3GPP defines three bands of 5G frequencies for different use-cases:1
1. Enhanced Mobile Broadband (eMBB) is the low frequency band (below 1 GHz), where signals can travel long distances and to some extent even underground and through walls (like the bass notes that you hear when someone in a different room plays loud music), but with a compromise on speed. Speed is however, likely to be equivalent to or better than the highest speeds available on 4G and this band is likely to be rolled out first, to give the consumer an upgraded experience on their mobile phone.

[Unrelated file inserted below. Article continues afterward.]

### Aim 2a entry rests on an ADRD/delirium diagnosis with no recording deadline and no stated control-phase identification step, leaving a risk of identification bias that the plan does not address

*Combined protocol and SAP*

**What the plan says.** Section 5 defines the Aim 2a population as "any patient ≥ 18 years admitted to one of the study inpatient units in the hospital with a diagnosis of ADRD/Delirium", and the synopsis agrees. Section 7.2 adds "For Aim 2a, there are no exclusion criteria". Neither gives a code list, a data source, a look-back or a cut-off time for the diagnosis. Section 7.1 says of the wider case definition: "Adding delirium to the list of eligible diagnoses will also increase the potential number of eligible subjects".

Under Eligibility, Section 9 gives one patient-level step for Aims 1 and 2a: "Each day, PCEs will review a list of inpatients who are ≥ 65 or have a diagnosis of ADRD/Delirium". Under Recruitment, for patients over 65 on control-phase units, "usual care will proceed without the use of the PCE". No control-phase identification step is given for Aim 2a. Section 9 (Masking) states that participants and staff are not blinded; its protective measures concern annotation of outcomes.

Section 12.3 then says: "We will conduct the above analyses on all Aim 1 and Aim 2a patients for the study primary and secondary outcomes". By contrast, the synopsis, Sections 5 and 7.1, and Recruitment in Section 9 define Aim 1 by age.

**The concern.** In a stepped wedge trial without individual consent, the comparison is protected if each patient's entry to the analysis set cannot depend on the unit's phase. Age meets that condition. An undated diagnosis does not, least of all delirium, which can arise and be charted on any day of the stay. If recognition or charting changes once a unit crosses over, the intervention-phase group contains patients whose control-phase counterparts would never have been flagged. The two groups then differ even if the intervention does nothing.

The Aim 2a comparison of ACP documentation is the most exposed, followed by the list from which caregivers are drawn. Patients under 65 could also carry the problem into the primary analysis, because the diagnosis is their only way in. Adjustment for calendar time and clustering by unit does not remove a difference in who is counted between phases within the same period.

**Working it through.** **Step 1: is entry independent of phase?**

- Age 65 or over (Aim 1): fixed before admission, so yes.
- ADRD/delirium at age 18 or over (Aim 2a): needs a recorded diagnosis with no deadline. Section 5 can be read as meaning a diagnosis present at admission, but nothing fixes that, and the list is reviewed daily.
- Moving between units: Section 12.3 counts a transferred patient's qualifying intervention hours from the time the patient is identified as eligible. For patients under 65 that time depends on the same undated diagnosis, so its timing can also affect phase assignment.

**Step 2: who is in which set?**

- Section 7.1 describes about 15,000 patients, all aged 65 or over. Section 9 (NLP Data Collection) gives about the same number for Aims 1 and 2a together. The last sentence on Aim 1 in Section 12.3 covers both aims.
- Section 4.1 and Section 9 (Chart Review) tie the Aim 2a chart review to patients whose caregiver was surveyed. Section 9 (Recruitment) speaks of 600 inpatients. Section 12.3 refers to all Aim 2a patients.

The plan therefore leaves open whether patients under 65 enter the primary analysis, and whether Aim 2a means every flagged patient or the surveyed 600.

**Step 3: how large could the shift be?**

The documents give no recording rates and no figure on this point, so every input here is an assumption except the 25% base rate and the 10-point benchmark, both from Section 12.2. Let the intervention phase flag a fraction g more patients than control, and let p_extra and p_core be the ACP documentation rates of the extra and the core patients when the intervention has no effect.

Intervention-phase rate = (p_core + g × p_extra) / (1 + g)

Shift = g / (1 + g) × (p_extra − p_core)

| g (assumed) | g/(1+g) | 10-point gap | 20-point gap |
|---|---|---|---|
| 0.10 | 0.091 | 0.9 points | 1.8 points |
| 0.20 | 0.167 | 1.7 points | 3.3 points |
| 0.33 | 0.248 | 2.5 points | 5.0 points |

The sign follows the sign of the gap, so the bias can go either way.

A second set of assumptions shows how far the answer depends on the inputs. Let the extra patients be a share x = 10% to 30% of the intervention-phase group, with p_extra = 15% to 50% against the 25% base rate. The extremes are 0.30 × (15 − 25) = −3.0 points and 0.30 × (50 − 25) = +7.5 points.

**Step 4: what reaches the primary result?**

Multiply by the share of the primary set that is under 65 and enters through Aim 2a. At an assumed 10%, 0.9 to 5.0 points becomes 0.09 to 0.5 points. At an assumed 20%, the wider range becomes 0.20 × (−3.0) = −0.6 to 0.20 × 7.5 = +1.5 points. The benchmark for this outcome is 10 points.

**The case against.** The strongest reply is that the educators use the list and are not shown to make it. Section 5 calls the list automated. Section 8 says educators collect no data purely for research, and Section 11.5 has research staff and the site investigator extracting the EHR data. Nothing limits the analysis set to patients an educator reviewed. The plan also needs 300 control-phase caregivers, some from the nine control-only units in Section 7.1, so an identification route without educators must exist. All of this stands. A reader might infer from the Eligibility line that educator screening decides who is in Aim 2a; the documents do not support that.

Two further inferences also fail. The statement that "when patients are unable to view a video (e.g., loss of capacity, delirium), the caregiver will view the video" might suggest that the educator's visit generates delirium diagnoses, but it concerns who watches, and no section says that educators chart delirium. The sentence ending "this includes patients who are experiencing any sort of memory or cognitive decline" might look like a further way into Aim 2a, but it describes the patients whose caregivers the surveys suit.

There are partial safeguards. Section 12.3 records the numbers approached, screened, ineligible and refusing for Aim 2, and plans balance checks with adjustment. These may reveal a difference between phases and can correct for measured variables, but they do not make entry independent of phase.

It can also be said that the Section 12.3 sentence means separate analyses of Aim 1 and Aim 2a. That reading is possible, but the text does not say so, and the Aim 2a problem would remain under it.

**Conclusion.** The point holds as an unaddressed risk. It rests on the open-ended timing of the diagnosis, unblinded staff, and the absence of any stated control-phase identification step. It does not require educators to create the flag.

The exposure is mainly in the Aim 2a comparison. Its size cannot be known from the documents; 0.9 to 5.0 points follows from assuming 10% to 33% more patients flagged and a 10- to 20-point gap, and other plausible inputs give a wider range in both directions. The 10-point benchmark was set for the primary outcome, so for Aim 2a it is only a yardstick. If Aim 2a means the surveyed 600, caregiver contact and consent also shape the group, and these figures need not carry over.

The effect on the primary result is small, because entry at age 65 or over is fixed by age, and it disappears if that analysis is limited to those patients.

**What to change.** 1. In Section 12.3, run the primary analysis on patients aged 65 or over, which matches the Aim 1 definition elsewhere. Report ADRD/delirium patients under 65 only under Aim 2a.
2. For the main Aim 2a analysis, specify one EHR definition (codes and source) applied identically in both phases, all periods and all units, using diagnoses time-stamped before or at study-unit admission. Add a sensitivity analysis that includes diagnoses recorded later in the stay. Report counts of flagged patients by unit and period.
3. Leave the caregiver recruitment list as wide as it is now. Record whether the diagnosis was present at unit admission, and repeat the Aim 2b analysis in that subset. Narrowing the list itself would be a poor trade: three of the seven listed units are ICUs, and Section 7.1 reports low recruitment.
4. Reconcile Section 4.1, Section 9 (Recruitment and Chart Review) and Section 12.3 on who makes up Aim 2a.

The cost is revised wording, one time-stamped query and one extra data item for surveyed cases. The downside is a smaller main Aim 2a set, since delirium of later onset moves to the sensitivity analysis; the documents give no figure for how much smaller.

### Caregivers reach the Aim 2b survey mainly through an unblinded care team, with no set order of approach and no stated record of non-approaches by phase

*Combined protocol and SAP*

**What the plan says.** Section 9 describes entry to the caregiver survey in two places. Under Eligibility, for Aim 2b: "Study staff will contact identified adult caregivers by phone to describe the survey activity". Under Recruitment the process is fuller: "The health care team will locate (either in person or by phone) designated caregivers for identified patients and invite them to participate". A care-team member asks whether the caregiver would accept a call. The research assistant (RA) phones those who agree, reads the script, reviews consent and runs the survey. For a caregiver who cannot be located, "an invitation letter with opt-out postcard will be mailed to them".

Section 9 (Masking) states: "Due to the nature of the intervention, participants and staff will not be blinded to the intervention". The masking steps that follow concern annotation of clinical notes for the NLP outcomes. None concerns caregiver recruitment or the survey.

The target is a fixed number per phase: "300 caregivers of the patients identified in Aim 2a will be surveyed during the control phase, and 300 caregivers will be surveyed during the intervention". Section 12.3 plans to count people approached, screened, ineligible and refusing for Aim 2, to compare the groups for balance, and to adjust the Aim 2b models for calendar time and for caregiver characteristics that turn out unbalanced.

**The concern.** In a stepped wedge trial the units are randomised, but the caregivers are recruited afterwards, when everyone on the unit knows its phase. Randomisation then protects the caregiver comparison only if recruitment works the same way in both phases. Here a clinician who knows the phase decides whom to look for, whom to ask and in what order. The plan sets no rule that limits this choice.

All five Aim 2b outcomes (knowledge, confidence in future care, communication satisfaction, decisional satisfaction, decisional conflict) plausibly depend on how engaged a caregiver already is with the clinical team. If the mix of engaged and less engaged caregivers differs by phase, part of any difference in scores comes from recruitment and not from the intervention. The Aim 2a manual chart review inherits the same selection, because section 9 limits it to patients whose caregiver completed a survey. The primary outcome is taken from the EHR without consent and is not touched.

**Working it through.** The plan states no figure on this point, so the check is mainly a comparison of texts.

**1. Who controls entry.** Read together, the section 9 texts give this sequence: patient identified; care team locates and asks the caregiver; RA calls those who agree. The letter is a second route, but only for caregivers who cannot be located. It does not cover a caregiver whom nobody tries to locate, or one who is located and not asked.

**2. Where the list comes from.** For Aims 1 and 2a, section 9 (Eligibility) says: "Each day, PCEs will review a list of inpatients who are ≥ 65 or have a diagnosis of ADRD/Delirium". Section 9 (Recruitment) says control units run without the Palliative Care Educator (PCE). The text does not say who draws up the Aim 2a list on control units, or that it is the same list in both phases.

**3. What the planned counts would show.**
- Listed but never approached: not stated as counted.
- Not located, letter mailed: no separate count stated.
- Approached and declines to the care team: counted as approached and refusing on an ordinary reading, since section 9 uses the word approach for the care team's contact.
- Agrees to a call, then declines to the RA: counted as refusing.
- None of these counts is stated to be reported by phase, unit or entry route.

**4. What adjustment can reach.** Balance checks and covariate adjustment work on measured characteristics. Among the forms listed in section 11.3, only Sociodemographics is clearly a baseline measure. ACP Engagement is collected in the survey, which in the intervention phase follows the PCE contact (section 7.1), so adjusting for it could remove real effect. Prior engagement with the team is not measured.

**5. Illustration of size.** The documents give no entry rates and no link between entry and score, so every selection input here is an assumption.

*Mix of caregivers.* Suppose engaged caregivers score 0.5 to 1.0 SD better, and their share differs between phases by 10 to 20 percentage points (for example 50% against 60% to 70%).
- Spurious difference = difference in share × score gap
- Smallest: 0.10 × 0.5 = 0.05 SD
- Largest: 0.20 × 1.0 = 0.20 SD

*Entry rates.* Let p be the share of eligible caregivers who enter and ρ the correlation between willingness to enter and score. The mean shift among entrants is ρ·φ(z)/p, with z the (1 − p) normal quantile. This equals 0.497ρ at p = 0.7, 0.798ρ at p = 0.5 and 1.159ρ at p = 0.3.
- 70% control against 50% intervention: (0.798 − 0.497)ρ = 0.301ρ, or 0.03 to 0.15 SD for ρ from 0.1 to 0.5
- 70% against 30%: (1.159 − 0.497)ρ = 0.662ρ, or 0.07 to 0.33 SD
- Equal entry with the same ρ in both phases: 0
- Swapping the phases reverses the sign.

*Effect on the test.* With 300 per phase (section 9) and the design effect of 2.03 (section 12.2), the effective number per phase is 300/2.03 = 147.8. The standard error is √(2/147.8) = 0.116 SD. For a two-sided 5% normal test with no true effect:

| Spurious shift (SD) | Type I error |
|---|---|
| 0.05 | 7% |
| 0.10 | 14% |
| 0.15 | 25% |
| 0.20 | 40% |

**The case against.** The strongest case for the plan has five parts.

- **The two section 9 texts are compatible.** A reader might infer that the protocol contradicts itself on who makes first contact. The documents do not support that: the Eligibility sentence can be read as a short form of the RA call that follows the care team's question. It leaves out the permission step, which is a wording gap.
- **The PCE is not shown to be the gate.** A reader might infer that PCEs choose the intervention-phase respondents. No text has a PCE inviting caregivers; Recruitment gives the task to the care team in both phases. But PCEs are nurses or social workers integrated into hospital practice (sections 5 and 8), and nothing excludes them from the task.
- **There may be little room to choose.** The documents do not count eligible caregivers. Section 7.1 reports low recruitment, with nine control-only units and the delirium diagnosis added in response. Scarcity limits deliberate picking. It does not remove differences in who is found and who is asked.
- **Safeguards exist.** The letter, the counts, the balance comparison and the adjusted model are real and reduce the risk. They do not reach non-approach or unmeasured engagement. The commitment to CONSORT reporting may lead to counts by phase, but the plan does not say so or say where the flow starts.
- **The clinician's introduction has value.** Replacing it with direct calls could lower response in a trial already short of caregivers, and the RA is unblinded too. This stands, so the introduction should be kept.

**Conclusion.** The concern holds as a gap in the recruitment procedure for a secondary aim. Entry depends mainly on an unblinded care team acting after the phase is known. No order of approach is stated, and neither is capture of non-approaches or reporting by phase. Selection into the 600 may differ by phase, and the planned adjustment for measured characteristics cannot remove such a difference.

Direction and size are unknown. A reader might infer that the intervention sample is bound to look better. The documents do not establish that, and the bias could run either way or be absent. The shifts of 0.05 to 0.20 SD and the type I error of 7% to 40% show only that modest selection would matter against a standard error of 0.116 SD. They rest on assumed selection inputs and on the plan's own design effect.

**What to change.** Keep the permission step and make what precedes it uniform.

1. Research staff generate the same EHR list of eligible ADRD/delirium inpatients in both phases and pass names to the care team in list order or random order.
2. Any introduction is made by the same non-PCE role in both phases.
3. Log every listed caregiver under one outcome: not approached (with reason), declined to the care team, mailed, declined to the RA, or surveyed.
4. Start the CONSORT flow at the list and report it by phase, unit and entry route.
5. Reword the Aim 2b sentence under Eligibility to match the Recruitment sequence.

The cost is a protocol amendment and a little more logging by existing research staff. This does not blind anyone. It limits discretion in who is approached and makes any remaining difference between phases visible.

2. At the other end of the spectrum, Massive Machine-Type Communications (mMTC) operates in the high-frequency band (above 20 GHz), where the signal cadence is short and fast, allowing for very high speeds, but a far more limited shorter range. This is most suitable for connecting a very large number of devices in a limited area, with millisecond speed and latency. This will be best suited to real-time applications in towns, factories, logistics warehouses, offices, schools, and hospitals.
3. Ultra-Reliable Low Latency Communication (uRLLC) is the middle frequency band, between eMBB and mMTC, offering a “Goldilocks” balance of not too hot and not too cold: good speed and good range, and in addition, the best reliability of all three bands. It is this reliability aspect, combined with low latency and high speed, which makes it most suitable for autonomous vehicles and other transport systems.